Serving Dishes

December 24, 2012

Food52's Editorial Assistant (and college student) Brette Warshaw is curating her very own first kitchen -- and she needs your help. Today: what serving dishes does a First Kitchen need?

Serving dishes

Put me in front of a plate of food -- especially a good one -- and it’s clear: I’m an eater.

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But as I’ve gotten older, more mature, more self-aware, and more confident -- things that tend to happen when you go away to college -- I’ve found something I love just as much as eating. 

I found out that I’m a feeder.

I love feeding people. I love piling cookies into jars and distributing them in class. I love stirring giant vats of things that smell good, and then ladling them into bowls. I love walking into a room with a tray and watching faces light up. I love sending sheets of things into the oven, and knowing that when they emerge, my friends will start grabbing at them before they hit the counter. (And when I cook for myself, I cook triple, with hopes that my roommates come home hungry.)

I feed people the way I eat: heartily, generously, happily. With gusto. With a grin. 

And it’s hard to feed people without serving dishes. 


Which is why my First Kitchen needs them, lots of them, and ones that fit the food that will be served on them: quirky, mismatched, and functional. The whole plunking-the-cast-iron-pan-on-the-table-and-calling-it-dinner-thing is getting old. I’m growing up, and I need serving dishes to prove it.

My first thought: I need place settings, super-sized. I need a big serving bowl; I need a big serving plate. And since side dishes are usually served in bowls, and so are salads, and so are grains, I’ll probably need three or four. Maybe five. Maybe six.


I’ll also need serving dishes for hors d’oeuvres. I’m a fan of the board method: put a board of something on a table, and watch people gather around it. If the board can also function as a smaller cutting board, even better. This is a First Kitchen, scrappiness is encouraged.


And then there’s desserts. I have a vision of myself in a kitchen with a cake stand devoted to the beautiful-dessert-of-the-week: a layer cake, or a pile of scones, or a nubby, crumby coffee cake. That may stay a dream. Gorgeous cake stands usually don’t live in First Kitchens.

Luckily, I have you: you are seasoned hosts and hostesses. You serve things on platters, not in chipped pans. You are probably hosting a holiday party this season, or you’ve gone to ones that have served as inspiration. What kinds of serving dishes should a First Kitchen have? And what are you serving on them?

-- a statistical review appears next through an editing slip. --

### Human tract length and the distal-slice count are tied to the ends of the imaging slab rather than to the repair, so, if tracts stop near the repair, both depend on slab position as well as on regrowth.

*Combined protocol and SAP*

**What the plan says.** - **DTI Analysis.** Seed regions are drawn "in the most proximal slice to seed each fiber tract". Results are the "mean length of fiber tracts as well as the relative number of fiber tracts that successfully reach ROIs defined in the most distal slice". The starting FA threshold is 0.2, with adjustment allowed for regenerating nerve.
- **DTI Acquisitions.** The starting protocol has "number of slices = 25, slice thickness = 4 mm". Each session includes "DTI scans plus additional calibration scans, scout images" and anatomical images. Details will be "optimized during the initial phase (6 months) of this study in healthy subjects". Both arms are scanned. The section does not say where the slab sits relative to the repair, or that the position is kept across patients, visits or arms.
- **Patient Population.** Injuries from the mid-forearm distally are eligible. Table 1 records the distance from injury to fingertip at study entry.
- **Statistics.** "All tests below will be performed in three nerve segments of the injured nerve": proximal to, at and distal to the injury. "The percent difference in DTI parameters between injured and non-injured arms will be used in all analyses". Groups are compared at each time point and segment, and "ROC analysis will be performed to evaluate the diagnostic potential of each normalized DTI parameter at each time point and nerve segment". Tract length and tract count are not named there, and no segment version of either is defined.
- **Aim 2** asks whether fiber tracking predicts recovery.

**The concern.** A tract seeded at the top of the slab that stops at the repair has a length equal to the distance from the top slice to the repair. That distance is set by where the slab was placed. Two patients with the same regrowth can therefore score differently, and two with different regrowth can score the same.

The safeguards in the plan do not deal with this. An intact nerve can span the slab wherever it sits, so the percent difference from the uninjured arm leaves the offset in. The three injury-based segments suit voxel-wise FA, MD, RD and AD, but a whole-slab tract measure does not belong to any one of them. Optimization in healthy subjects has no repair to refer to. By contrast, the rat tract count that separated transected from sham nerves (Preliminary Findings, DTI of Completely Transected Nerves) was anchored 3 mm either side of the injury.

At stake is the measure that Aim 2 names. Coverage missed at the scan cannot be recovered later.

Email me at [email protected] with your First Kitchen recommendations -- your favorite tools, your favorite cookware. All wisdom is appreciated.

See what other Food52 readers are saying.

  • JohnnyG
  • The Library Lady
    The Library Lady
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  • Zensister
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Brette Warshaw

Written by: Brette Warshaw

I'm a reader, eater, culinary thrill-seeker, and food nerd.


JohnnyG January 14, 2013
some color & natural products like wood, stone/slate are nice touches. make sure you have the basics covered in white. white is neutral, good any season, highlights the food, is usually priced right at places like SurLaT. Rachel Rays stuff is also more modern and reasonably priced at macys, etc.
The L. December 31, 2012
I don't own a cake stand, but have a lovely plate from a set of my grandmother's that has become "the" cake plate. It graces our table on birthdays and special occasions and doesn't match ANYTHING else in my closets. But the family connection is what matters and I think that what counts is not having Martha Stewart perfect stuff, but stuff that says who you are. Stuff that you accumulate as you need it.

Plea markets and thrift stores are great places to find fun pieces. Ethnic food stores can be a great place to get interesting and inexpensive stuff. We have lovely patterned rice bowls that are excellent for dips and sauces and they come in many sizes and patterns. And Chinese soup spoons make great serving pieces.

Think of re-purposing your cooking dishes as well. I have blue glass Pyrex baking dishes that look great on the table, simple Corningware casseroles and other stuff that works in my kitchen
and at the table.

The fun for me is that my collection of dishes/platters/bowls has grown over time as needed.Nothing is expensive, but it all holds memories.

Sewassbe December 28, 2012
One year, just after college, while browsing through the kitchen section of TJ Maxx, I saw a large white oval casserole, a large platter with rounded edges, and a pretty square cake stand with scalloped edges. All for $10 each! Needless to say, I invested the $30 in new serving dishes. I like to do buffet style parties a lot (too many people to fit around my little 6 person table), and that cake stand gets used for a lot more than just cakes! Plus it adds nice height. I'm a big proponent of using vintage dishes and love the warm patina of my vintage platters (in cream, pale green, and butter yellow) and bowls. Platters aren't just for roasted veggies and meats either - I love putting salads on them - that way the ingredients don't all sink to the bottom!